With respect to the Pauslon plan, Calculated Risk offers this analysis:
The primary goal of the Paulson Plan is to get the banks to lend again – or “unclog the system” as Secretary Paulson put it. Secondary goals are to “protect the taxpayer” and hopefully minimize moral hazard.
Will the plan achieve the primary goal? I think the answer is yes. By removing these troubled assets from the balance sheets of the financial institutions, the banks will able to lend again without lingering doubts about their solvency and viability. At first glance, the size of the plan seems sufficient.
He’s getting some flak in comments from some people suggesting that he’s acting like a shill for the finance industry. (Of course, they’re conviently overlooking the part where CR says “the plan does nothing to protect taxpayers or minimize moral hazard.”) But the thing is, he’s probably right. This plan probably will unclog the pipes of the financial system and get the banks back to lending like it’s 2004. But it doesn’t mean it’s fair.
Let me pose an analogy. Let’s say I buy and sell Beanie Babies. I sit in front gift shops early in the morning, waiting for them to open so I can be first to snatch up the little critters. I have a buddy who works at Halmark who gives me good deal on the most coveted bears. I turn around and sell them for 100% markup, and they sell like hotcakes. I’m making hand over fist.
I’m making so much money that I don’t know what to do with it. I start to lend some of my money out to my classmates so they can buy snacks during study hall. They pay me back the next day, but with a little fee tacked on. I’m making more money. Yea me.
But then people figure out that Beanie Babies are just pieces of cloth stuffed with plastic beads and cheap cotton. Prices plummet. I’ve placed all the ads in several different Beanie Baby magazines, and no one is calling. I sunk all my funds into a big lot of the fancy bears to celebrate the death of Princess Di, thinking I could just keep selling them for twice as much I paid. But no one’s willing to pay what I paid, let alone my asking price. No one’s buying them, period.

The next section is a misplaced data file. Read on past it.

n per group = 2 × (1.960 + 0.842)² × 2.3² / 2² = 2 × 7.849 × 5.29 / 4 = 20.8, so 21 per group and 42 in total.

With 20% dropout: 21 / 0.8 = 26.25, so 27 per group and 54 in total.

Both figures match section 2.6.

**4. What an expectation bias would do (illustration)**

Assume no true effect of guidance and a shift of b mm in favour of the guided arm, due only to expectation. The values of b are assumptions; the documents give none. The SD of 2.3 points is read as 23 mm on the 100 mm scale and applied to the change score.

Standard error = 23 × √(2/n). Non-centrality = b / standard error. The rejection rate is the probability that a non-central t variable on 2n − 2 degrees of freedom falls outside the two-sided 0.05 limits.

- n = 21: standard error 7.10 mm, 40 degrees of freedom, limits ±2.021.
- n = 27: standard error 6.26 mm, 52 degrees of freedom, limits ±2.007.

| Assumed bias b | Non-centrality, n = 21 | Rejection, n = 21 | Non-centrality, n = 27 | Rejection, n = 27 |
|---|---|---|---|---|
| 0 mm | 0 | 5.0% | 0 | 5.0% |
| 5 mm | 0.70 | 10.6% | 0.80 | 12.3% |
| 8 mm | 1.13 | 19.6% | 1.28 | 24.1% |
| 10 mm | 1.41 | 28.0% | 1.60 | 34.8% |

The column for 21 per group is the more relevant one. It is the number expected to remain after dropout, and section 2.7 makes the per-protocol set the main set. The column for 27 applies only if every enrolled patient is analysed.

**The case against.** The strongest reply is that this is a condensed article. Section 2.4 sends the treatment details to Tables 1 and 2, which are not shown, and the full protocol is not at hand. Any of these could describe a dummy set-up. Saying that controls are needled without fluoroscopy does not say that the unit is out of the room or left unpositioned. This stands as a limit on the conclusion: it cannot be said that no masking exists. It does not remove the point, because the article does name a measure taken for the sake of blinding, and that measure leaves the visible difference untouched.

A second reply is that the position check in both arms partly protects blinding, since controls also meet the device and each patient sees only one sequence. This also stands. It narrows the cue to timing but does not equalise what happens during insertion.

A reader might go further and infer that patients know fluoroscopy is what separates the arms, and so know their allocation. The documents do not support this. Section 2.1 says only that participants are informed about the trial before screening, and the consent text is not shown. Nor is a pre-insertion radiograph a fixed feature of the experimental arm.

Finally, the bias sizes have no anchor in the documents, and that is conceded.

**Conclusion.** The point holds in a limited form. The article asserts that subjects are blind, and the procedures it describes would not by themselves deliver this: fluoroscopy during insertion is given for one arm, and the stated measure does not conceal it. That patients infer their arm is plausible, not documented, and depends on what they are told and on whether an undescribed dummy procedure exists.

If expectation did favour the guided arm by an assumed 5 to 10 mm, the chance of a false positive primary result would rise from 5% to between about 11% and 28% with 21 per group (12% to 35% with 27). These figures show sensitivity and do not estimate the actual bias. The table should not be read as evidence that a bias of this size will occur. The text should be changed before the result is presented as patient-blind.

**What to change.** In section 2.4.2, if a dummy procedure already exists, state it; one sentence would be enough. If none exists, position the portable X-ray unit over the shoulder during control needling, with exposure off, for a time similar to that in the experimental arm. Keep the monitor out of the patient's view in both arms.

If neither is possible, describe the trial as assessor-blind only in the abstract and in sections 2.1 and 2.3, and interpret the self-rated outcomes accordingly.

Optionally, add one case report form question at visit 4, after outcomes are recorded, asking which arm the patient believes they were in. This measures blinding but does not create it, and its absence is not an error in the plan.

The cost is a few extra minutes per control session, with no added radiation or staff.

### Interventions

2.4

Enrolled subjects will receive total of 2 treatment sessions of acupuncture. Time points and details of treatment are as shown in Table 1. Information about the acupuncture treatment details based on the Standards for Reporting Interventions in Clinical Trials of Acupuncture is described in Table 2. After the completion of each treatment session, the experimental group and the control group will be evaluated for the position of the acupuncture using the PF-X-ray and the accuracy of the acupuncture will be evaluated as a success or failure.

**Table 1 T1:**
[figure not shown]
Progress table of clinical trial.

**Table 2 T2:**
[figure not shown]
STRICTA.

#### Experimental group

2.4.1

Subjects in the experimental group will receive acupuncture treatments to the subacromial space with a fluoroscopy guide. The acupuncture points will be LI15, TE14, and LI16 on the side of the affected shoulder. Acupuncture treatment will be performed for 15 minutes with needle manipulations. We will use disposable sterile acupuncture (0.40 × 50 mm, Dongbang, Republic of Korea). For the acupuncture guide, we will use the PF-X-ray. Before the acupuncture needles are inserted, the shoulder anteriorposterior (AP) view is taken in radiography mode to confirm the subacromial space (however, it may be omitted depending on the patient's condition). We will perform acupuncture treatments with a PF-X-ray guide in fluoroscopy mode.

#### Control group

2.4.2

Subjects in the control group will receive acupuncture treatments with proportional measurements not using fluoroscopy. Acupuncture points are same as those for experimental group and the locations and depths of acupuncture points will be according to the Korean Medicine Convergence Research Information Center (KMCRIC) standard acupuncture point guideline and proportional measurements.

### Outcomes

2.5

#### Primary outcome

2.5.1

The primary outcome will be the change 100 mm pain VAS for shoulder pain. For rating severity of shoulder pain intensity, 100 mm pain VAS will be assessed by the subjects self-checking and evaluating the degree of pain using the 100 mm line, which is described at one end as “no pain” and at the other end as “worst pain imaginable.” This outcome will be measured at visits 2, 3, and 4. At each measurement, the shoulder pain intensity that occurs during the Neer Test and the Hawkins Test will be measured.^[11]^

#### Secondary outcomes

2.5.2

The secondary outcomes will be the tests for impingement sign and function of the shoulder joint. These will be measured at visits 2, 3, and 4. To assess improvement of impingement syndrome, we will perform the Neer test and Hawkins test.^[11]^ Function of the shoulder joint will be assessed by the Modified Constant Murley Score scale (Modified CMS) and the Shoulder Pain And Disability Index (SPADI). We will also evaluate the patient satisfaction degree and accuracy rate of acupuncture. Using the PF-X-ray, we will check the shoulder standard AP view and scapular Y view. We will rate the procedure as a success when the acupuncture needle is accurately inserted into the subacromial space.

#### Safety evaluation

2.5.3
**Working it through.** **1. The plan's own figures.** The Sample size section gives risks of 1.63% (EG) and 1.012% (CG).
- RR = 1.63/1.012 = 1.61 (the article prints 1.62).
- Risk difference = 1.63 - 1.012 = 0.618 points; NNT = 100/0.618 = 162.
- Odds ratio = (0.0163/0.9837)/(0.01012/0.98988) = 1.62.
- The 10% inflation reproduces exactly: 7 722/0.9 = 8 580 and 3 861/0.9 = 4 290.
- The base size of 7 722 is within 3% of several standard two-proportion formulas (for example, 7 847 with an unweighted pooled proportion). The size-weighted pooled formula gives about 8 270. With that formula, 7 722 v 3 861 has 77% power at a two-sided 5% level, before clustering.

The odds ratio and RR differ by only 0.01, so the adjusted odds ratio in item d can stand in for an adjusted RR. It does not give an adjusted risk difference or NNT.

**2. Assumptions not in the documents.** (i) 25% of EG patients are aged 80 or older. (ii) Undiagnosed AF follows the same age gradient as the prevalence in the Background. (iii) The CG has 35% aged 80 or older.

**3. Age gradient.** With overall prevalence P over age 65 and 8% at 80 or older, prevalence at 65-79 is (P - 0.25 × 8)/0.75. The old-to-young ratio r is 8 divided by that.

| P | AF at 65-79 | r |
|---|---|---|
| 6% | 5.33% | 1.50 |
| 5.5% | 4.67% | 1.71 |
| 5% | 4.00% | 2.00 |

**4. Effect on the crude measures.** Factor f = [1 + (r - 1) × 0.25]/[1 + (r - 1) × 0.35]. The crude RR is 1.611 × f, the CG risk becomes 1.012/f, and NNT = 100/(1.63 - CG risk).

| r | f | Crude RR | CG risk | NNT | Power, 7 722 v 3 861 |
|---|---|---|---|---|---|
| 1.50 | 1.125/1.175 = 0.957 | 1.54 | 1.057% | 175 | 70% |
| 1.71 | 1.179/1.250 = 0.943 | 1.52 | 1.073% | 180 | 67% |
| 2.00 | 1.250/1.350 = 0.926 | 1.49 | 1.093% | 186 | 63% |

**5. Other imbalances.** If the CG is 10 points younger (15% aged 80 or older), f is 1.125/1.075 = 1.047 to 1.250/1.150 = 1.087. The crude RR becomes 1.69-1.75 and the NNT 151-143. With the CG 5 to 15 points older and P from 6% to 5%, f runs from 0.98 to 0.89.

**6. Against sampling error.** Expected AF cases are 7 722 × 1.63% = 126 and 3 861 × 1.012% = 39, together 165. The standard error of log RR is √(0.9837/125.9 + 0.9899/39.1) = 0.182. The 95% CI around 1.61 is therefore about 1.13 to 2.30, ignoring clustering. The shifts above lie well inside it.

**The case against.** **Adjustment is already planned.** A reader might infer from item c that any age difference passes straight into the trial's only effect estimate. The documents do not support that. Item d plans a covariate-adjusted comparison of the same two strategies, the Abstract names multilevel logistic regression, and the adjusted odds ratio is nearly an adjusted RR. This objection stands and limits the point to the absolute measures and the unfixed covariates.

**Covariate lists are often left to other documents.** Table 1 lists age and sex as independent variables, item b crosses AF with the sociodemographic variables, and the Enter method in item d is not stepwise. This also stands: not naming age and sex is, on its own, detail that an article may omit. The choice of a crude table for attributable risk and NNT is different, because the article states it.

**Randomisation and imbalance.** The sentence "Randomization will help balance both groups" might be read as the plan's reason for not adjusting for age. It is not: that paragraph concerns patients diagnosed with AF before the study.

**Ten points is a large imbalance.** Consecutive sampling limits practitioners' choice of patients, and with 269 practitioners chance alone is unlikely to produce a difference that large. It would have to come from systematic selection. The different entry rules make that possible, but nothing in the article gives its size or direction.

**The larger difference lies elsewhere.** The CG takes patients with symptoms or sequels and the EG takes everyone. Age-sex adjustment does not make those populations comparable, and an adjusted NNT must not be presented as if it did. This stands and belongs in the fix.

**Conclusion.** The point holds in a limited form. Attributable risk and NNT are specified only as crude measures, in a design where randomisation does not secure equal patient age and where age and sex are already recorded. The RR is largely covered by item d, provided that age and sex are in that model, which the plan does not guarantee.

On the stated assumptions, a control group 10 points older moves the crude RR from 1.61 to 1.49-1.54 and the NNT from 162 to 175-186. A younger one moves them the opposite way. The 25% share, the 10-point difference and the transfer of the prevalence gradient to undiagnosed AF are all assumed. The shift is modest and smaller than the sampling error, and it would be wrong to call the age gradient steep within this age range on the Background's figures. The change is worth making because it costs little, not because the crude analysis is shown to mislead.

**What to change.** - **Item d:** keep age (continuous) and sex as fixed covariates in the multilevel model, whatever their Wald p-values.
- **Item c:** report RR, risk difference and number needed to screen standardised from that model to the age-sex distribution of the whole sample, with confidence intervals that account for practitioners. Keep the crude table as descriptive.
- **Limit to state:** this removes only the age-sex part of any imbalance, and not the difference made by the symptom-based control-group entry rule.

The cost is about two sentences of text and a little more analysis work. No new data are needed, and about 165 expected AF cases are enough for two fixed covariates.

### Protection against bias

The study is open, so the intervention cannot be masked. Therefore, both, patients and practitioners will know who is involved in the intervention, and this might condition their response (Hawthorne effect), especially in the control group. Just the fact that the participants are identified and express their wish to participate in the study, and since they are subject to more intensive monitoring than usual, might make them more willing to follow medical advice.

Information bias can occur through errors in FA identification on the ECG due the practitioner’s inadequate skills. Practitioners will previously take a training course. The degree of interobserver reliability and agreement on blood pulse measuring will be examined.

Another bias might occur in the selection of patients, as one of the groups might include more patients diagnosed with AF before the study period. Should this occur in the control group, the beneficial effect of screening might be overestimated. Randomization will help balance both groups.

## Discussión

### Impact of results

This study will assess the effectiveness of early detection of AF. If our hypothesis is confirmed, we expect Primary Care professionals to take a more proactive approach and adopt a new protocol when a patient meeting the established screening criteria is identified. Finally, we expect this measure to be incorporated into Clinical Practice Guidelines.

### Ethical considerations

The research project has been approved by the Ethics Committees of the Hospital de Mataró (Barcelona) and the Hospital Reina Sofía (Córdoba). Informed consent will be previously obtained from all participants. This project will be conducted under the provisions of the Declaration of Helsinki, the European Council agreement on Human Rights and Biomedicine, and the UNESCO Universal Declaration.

So what should happen at this point? I made a bad bet, thinking that in this new economy every household will want their own collection of precious little beanies. But it was all a fad, a bubble.
Typically one might expect that my new collection of Princess Di Beanie Babies, now worth nothing more than the material they are made from, would be turned into chew toys for my dog. But here’s the rub; how are my classmates going to buy snacks during study hall? I don’t have any money to lend; I blew it all on worthless beanie babies.
Here’s where the Fed steps in. We can’t have a frozen banking system! Who will buy snacks, even if they have to incur a little debt to get some? So they buy the Beanie Babies from me. Maybe not at my initial asking price, but certainly a lot more than what they’re worth. I offload the bean bags to them, and they fork over the cash. I’m back in business! Now I have money to lend to my buddies. Yea me again. What to do the excess cash now? Hmmm… I heard Pokemon cards were selling well…
CR’s right; if we give the banking industry $700 billion in exchange for their big stupid pile of Beanie Babies, they will have money to lend. And we will have Beanie Babies. Yea us.